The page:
Discrete and effortful imagined movements do not specifically activate the autonomic nervous system. - Archive ouverte HAL Access content directly
Journal Articles PLoS ONE Year : 2009

Discrete and effortful imagined movements do not specifically activate the autonomic nervous system.

(1) , (2) , (2) , (1)
1
2

Abstract

BACKGROUND: The autonomic nervous system (ANS) is activated in parallel with the motor system during cyclical and effortful imagined actions. However, it is not clear whether the ANS is activated during motor imagery of discrete movements and whether this activation is specific to the movement being imagined. Here, we explored these topics by studying the baroreflex control of the cardiovascular system. METHODOLOGY/PRINCIPAL FINDINGS: Arterial pressure and heart rate were recorded in ten subjects who executed or imagined trunk or leg movements against gravity. Trunk and leg movements result in different physiological reactions (orthostatic hypotension phenomenon) when they are executed. Interestingly, ANS activation significantly, but similarly, increased during imagined trunk and leg movements. Furthermore, we did not observe any physiological modulation during a control mental-arithmetic task or during motor imagery of effortless movements (horizontal wrist displacements). CONCLUSIONS/SIGNIFICANCE: We concluded that ANS activation during motor imagery is general and not specific and physiologically prepares the organism for the upcoming effortful action.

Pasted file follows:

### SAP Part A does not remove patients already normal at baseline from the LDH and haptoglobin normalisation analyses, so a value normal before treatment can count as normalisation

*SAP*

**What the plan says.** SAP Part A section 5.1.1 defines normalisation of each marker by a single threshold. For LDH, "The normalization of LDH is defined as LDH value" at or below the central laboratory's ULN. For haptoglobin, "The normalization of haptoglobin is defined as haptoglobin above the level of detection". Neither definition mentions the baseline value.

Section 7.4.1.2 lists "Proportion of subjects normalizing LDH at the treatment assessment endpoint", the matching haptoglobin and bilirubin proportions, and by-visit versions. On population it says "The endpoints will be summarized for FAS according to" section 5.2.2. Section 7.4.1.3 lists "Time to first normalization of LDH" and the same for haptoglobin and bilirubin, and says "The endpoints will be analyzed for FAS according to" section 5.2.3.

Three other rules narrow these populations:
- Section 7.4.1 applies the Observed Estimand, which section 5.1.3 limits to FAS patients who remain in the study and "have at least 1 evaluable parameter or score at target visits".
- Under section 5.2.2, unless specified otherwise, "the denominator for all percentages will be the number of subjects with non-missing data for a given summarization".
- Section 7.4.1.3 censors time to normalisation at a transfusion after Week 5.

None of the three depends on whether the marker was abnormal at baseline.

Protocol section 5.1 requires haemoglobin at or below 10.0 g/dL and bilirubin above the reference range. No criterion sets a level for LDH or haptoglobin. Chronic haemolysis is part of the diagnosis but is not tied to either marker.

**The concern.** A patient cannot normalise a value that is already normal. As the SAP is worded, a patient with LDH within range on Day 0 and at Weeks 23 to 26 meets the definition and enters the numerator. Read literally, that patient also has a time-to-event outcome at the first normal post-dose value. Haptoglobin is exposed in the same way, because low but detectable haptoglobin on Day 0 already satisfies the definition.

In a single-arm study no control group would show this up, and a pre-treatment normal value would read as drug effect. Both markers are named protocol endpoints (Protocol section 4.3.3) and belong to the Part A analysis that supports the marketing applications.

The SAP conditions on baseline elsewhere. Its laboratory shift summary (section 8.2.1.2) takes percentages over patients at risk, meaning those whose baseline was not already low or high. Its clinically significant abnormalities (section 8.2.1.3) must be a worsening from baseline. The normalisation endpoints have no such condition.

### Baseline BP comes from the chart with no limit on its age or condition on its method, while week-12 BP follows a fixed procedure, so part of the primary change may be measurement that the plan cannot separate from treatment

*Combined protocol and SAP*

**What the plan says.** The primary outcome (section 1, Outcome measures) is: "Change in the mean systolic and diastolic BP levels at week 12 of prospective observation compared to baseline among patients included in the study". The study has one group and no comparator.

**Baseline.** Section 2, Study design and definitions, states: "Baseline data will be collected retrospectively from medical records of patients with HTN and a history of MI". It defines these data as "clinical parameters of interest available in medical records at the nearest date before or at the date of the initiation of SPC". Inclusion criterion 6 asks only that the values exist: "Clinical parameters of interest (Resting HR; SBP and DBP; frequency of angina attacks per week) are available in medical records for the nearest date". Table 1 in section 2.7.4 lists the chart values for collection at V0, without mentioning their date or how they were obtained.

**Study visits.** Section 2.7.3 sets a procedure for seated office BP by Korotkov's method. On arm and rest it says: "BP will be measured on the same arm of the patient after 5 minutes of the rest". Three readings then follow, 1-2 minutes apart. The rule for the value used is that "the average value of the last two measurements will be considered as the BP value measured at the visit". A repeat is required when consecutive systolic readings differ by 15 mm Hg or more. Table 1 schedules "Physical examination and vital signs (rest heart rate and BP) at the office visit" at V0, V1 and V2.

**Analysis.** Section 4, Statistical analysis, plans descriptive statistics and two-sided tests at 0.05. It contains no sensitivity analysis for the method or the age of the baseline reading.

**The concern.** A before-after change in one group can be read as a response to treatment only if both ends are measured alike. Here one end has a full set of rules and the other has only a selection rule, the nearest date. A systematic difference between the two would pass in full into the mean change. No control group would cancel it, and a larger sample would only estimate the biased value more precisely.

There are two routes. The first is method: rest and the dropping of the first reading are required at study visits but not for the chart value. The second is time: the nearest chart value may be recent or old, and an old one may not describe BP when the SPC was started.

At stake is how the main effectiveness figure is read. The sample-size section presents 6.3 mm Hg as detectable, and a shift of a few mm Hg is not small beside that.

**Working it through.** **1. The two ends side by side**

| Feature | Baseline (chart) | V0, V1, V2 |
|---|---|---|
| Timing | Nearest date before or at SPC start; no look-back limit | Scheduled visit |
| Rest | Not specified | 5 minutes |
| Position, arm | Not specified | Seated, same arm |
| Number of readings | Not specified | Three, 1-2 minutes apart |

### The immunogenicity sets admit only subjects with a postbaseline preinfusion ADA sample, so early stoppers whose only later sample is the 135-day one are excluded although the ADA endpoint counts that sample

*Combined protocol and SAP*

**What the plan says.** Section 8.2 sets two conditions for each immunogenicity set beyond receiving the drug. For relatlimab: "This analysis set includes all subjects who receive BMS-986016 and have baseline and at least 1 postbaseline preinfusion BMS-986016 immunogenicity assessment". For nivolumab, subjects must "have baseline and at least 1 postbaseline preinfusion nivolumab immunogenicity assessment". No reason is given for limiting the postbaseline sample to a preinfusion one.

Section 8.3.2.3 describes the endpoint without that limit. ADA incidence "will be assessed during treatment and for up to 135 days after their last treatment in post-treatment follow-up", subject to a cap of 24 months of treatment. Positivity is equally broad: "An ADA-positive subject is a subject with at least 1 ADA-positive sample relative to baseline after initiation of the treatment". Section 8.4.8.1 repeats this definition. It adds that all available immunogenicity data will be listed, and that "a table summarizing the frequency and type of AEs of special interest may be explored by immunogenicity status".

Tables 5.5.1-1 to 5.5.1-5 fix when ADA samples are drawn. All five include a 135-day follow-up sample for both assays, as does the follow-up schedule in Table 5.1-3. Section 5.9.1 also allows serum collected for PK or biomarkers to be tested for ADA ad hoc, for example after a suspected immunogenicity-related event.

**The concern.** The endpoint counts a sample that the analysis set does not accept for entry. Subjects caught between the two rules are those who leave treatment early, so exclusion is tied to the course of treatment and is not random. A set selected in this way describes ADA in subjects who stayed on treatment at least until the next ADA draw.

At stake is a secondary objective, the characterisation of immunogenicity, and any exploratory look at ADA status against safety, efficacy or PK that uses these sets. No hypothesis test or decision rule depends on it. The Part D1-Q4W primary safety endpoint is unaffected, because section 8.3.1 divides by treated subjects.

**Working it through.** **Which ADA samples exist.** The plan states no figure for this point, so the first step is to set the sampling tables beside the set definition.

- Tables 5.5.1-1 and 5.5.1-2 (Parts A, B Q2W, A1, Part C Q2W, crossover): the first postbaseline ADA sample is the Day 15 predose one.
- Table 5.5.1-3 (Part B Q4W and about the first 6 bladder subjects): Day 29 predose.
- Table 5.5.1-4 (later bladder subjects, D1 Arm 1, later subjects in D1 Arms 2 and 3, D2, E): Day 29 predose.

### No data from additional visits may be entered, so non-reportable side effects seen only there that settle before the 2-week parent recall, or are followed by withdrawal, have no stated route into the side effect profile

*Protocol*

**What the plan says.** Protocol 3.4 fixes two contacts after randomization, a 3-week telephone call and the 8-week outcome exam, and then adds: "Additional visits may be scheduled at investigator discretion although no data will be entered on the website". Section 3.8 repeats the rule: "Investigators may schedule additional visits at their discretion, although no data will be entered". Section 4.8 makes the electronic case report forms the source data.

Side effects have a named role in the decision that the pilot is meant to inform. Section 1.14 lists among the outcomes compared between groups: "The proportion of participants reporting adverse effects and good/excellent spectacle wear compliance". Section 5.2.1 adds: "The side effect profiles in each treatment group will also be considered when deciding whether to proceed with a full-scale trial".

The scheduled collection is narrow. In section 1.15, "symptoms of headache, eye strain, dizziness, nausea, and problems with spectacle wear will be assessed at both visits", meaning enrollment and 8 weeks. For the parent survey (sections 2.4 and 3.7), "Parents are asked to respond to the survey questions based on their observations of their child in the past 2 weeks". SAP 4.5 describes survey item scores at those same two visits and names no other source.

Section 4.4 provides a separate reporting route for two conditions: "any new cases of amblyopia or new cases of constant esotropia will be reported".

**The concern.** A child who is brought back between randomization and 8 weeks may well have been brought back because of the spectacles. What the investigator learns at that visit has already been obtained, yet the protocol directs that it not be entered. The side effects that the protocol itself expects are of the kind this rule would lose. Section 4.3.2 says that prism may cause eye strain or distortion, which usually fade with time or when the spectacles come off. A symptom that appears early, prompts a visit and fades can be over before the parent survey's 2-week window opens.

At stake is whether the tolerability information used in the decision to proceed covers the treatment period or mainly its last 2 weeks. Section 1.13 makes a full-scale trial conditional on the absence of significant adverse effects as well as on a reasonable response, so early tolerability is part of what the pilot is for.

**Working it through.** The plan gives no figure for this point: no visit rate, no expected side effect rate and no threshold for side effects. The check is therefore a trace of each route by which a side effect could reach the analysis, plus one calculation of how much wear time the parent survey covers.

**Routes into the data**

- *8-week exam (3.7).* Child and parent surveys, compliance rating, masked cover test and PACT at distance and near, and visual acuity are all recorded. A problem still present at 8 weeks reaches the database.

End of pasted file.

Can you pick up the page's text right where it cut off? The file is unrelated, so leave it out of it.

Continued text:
Fichier principal
Vignette du fichier
journal.pone.0006769.pdf (353.19 Ko) Télécharger le fichier
Origin : Publisher files allowed on an open archive
Loading...

Dates and versions

inserm-00694534 , version 1 (04-05-2012)

Identifiers

Cite

Laurent Demougeot, Hervé Normand, Pierre Denise, Charalambos Papaxanthis. Discrete and effortful imagined movements do not specifically activate the autonomic nervous system.. PLoS ONE, 2009, 4 (8), pp.e6769. ⟨10.1371/journal.pone.0006769⟩. ⟨inserm-00694534⟩
126 View
283 Download

Altmetric

Share

Gmail Facebook Twitter LinkedIn More